CHICAGO (Reuters) - Chicago's O'Hare International Airport will sport more gates and a new central terminal under a plan unveiled by city and airline officials on Friday.

The bulk of the multibillion-dollar plan involves the redevelopment of one of the airport's domestic terminals into a central terminal, which would feature expanded passenger screening and concessions.

An initial step in the plan calls for additional gates at O'Hare's international terminal at an estimated cost of $300 million. Money for this project would be raised through the sale of bonds backed by passenger facility charges, according to a spokeswoman for Chicago's finance department.

Mayor Rahm Emanuel's office is expected to propose an O'Hare bond issue to the city council later this year. A cost estimate and financing plan for the central terminal were not available from the city.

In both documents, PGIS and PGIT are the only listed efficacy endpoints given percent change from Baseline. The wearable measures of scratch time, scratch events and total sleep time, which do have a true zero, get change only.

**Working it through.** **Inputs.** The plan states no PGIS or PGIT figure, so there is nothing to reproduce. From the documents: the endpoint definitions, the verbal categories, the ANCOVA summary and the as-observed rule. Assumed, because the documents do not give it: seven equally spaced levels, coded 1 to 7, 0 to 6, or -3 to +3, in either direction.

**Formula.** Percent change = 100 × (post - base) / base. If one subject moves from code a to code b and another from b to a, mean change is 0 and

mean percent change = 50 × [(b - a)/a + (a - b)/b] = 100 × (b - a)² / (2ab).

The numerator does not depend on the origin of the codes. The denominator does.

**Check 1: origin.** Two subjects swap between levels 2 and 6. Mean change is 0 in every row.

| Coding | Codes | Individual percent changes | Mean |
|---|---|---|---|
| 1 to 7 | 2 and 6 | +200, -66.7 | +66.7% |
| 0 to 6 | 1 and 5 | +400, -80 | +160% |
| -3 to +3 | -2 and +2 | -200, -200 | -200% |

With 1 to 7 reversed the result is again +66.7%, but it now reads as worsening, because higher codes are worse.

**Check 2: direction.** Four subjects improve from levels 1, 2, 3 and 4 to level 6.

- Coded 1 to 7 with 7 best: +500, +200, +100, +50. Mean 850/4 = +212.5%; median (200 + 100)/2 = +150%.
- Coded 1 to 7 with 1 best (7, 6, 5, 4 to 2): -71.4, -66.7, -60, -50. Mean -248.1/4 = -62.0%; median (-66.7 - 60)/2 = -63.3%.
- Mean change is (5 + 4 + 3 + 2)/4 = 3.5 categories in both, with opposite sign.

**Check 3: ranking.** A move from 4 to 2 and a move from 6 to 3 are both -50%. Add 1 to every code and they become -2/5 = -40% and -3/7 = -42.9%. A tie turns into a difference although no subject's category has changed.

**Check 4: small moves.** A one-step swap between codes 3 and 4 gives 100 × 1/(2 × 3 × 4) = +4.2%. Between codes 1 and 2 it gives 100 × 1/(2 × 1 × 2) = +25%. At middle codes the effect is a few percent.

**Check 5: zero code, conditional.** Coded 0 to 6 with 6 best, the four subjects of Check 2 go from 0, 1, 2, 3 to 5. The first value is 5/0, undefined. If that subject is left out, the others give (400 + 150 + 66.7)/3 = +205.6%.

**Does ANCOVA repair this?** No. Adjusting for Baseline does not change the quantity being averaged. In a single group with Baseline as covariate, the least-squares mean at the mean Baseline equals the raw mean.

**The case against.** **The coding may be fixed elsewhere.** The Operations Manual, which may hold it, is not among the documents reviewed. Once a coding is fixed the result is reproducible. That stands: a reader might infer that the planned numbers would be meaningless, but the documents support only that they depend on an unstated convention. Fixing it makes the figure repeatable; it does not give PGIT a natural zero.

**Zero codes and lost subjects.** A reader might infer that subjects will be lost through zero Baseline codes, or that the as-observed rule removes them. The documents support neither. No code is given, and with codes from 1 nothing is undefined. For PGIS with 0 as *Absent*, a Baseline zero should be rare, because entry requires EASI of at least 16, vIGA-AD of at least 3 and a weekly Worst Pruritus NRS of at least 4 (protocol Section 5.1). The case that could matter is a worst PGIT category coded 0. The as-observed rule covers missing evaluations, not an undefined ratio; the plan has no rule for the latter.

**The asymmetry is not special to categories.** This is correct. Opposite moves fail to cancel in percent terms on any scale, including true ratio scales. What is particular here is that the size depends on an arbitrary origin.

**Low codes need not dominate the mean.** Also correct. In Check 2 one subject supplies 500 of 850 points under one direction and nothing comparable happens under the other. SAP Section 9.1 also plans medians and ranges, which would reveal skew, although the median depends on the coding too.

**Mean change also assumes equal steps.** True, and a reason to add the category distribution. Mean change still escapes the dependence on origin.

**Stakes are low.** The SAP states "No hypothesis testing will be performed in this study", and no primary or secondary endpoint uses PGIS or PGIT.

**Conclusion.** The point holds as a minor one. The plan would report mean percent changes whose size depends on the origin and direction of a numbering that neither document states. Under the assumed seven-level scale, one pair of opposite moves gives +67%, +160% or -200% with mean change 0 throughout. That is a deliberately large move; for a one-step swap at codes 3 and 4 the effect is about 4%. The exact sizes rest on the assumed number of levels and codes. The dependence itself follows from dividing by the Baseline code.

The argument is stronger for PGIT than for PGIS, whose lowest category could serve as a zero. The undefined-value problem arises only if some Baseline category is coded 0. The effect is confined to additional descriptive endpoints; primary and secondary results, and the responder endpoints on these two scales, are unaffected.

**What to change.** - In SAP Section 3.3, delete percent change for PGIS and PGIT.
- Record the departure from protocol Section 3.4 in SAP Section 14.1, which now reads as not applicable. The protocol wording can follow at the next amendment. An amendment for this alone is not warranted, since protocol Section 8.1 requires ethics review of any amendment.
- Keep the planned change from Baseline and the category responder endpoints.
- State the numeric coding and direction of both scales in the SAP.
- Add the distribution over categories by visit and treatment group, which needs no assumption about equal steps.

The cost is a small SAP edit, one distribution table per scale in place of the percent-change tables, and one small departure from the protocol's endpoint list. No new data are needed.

Top executives at United Airlines [UALCO.UL] and American Airlines [AAMRQA.UL], the two biggest carriers at O'Hare, attended an airfield news conference to voice support for improving O'Hare.

“Over the next 18 months, before the expiration of our current lease, American Airlines will continue to work with the city of Chicago to propel the customer experience at O'Hare into the future,” the airline's chairman and chief executive, Doug Parker, said in a statement.

O'Hare is the world's second-busiest airport as measured in landings and take-offs. Chicago has spent $4.4 billion on new runways and other upgrades under an ongoing improvement and expansion project, according to Chicago Aviation Commissioner Ginger Evans. Another $1.3 billion in airfield projects was announced in January.

(Reporting by Karen Pierog; Editing by Matthew Lewis)